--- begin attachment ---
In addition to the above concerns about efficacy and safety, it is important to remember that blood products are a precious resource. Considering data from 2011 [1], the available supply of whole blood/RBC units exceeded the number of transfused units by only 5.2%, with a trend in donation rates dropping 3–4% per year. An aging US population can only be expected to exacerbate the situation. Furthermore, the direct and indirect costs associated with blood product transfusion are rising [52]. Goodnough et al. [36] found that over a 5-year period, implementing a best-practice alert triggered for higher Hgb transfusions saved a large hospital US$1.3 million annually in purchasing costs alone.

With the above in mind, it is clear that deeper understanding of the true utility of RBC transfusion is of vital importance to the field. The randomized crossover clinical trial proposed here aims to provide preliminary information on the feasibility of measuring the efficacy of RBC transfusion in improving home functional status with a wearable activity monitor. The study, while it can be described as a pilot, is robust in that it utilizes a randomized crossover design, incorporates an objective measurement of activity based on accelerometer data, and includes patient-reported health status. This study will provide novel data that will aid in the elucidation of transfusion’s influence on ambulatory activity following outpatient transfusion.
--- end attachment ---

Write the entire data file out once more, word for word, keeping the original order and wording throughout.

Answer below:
In addition to the above concerns about efficacy and safety, it is important to remember that blood products are a precious resource. Considering data from 2011 [1], the available supply of whole blood/RBC units exceeded the number of transfused units by only 5.2%, with a trend in donation rates dropping 3–4% per year. An aging US population can only be expected to exacerbate the situation. Furthermore, the direct and indirect costs associated with blood product transfusion are rising [52]. Goodnough et al. [36] found that over a 5-year period, implementing a best-practice alert triggered for higher Hgb transfusions saved a large hospital US$1.3 million annually in purchasing costs alone.

With the above in mind, it is clear that deeper understanding of the true utility of RBC transfusion is of vital importance to the field. The randomized crossover clinical trial proposed here aims to provide preliminary information on the feasibility of measuring the efficacy of RBC transfusion in improving home functional status with a wearable activity monitor. The study, while it can be described as a pilot, is robust in that it utilizes a randomized crossover design, incorporates an objective measurement of activity based on accelerometer data, and includes patient-reported health status. This study will provide novel data that will aid in the elucidation of transfusion’s influence on ambulatory activity following outpatient transfusion.